Caste system
Caste system
Caste, or class, is English for the Sanskrit word varna, which categorizes the Hindus of India into four broad classifications. The Rig-Veda, the holiest text of Hinduism, mentions many occupations and divides the Aryan people into broad categories. For example, the Hymn of the Primeval Man in the Rig-Veda says:
When they divided the Man,
Into how many parts did they divide him?
What was his mouth, what were his arms,
What were his thighs and feet called?
The brahman was his mouth,
Of his arms was made the warrior,
His thighs became the vaisya,
Of his feet the sudra was born.
Early Aryan society already had class divisions. In India the class stratification became more rigid due to color consciousness—differences in skin color between the Indo-European Aryans and the indigenous peoples—thus the use of the word varna, which originally meant “covering,” associated with the color of the skin covering people’s bodies to differentiate the status of different categories of people.

The four varna, or broad classifications of peoples of India, were as follows:
  1. Brahman: priests, teachers, and intellectuals who presided at religious ceremonies, studied, and transmitted religious knowledge.
  2. Kshatriya: warriors, princes, and political leaders, the people who spearheaded the invasion and settlement of northern India and ruled the land.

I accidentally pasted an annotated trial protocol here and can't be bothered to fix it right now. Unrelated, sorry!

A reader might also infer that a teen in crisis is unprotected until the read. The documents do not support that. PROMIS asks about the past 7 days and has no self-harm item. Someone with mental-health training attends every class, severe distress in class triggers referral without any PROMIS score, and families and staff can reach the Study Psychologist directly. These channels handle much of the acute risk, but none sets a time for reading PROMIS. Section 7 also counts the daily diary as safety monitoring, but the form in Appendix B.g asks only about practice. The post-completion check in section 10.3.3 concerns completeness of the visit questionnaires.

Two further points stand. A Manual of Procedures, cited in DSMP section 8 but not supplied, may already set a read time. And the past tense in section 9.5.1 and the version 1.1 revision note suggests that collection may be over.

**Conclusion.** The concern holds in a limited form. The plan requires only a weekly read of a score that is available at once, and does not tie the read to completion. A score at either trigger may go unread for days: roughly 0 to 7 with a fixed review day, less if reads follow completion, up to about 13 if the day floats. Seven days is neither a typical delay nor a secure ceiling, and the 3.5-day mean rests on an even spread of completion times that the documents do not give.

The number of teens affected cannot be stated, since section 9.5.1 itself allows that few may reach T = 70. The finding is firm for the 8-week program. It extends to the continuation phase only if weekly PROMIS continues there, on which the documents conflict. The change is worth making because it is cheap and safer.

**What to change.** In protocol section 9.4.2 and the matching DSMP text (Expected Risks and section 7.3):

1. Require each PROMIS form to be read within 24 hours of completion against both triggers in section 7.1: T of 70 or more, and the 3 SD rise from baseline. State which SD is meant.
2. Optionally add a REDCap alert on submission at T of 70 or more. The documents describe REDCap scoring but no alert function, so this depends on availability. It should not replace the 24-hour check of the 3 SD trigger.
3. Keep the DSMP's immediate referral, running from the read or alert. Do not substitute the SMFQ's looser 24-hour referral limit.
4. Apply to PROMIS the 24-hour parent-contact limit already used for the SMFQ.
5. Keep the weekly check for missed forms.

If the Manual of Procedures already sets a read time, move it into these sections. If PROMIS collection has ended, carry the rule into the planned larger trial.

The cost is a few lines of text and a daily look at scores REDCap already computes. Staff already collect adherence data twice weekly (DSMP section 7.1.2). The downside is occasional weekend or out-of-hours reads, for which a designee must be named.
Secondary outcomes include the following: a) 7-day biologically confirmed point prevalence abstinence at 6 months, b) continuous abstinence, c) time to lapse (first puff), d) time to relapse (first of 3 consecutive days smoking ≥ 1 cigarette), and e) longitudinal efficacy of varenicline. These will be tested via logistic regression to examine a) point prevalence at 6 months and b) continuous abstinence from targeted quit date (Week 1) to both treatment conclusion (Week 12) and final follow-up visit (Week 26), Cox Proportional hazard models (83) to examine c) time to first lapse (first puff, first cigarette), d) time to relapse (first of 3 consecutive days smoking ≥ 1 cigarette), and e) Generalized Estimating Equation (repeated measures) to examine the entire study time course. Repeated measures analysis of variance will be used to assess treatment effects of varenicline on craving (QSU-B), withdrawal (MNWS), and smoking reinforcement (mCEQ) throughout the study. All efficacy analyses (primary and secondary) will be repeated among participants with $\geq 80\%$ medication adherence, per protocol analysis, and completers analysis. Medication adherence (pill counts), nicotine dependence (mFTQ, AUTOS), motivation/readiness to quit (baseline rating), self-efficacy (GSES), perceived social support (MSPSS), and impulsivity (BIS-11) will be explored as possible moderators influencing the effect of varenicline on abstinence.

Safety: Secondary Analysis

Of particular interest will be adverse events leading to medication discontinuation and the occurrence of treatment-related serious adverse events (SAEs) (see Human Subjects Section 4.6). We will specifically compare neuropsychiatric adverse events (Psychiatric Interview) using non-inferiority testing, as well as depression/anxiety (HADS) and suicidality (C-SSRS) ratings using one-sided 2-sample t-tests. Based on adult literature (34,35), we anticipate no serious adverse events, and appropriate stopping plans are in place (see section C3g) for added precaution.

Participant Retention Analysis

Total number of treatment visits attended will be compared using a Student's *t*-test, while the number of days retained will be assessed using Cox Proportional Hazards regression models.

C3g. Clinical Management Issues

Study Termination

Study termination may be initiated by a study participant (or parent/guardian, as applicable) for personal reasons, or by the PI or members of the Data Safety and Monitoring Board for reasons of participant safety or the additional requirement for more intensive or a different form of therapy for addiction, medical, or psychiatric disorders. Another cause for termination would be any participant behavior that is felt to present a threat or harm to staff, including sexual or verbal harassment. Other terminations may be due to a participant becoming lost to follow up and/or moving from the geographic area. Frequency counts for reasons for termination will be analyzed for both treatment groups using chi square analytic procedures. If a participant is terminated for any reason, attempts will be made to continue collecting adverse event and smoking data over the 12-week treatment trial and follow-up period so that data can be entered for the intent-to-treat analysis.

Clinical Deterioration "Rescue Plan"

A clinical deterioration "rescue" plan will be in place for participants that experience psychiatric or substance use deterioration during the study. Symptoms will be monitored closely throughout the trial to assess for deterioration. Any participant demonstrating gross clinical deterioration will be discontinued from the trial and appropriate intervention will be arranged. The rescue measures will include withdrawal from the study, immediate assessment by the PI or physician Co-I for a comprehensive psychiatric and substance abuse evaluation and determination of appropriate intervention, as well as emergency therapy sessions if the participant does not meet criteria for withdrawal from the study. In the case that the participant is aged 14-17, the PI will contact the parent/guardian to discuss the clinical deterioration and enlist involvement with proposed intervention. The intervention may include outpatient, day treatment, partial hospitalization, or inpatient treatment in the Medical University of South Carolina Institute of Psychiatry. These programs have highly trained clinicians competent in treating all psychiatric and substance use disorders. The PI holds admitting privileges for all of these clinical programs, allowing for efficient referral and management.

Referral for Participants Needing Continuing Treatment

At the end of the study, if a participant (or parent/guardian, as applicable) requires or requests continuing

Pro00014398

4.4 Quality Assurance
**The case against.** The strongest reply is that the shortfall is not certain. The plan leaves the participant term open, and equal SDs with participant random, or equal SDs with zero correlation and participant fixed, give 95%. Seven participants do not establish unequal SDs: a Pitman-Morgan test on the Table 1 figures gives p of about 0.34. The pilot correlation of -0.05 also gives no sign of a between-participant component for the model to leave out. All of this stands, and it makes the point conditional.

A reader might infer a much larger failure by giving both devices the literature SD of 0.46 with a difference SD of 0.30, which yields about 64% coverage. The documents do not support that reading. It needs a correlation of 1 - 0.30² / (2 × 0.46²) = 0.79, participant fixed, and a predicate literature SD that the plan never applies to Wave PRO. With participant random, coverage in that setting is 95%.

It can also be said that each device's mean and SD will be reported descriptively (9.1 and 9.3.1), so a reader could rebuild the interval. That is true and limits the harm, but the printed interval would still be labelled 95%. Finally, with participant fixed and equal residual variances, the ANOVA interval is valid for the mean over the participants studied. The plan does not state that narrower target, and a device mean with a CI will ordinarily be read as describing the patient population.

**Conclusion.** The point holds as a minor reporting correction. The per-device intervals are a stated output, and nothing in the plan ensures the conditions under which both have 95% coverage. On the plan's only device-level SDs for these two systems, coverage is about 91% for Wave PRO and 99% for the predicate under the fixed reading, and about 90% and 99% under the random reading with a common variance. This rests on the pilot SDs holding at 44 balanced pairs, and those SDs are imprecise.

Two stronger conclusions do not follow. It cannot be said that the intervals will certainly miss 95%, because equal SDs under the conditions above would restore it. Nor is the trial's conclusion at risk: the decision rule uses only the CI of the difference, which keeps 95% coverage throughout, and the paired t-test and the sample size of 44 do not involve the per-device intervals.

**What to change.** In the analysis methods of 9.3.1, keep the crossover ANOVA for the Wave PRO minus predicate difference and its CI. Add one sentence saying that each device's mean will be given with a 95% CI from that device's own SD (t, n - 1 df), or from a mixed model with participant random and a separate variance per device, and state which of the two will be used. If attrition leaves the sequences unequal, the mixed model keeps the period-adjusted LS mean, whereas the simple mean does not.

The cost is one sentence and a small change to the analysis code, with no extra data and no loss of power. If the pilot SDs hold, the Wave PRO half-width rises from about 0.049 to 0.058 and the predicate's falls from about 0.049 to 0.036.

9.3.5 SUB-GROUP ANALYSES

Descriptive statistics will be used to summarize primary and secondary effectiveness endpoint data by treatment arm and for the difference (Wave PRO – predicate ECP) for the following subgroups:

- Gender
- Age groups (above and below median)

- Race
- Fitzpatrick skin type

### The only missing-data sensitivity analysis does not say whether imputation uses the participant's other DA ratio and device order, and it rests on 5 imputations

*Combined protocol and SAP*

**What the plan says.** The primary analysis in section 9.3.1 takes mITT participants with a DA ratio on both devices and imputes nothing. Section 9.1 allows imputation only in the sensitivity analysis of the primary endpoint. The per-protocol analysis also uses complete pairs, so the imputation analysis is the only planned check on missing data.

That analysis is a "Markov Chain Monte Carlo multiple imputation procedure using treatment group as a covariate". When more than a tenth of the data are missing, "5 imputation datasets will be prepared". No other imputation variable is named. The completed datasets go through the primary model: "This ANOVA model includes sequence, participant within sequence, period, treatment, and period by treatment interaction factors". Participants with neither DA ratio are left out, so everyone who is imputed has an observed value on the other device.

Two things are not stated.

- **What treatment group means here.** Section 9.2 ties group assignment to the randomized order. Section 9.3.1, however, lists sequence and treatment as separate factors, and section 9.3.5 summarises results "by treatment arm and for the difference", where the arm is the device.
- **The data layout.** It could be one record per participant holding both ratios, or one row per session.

3. Vaisya: landowners, artisans, and all free people of Aryan society.
  4. Sudra: dasas, or indigenous people, who were dark skinned and became serfs and servants.

The idea of varna became deeply embedded in Aryan, and later Hindu, society. When Aryan religious concepts later spread to Dravidian southern India, sharp distinctions were also enforced there between the three higher (or Aryan) castes and sudras.

The three high, or Aryan, castes were called “twice born,” because of a sacred thread ceremony or religious birth as they entered manhood, which gave them access to Vedic lore and rituals. Sudras were not eligible, which justified their exclusion from certain religious rites, and their low status.

The Rig-Veda did not mention “untouchables” as a group of people. However, early Aryans were deeply concerned with ritual pollution, which was likely the origin of the Untouchables.

A subclass of Untouchables emerged, who performed “unclean” tasks, such as handling the carcasses of dead animals, tanning, and sweeping dirt and ashes from cremation grounds.

After the late Vedic age Indians defined caste much more narrowly. Besides belonging to a caste, each person belonged to a jati, which was defined as belonging to endogamous groups related by birth (marriage is only legitimate to members within the group), commensality (food can only be received between members of the same or a higher group), and craft exclusiveness (craft or profession can only be inherited; no one can take up another profession). Thus in operation the caste or class system was a combination of varna and jati systems.

Caste had its origins in the class and occupational groups in early Aryan society. It acquired a deep color consciousness as it broadened to include the people of the Indus civilization and other indigenous people the Aryans encountered as they expanded throughout northern India. It continued to develop over the succeeding centuries as a result of association between many racial groups into a single social system.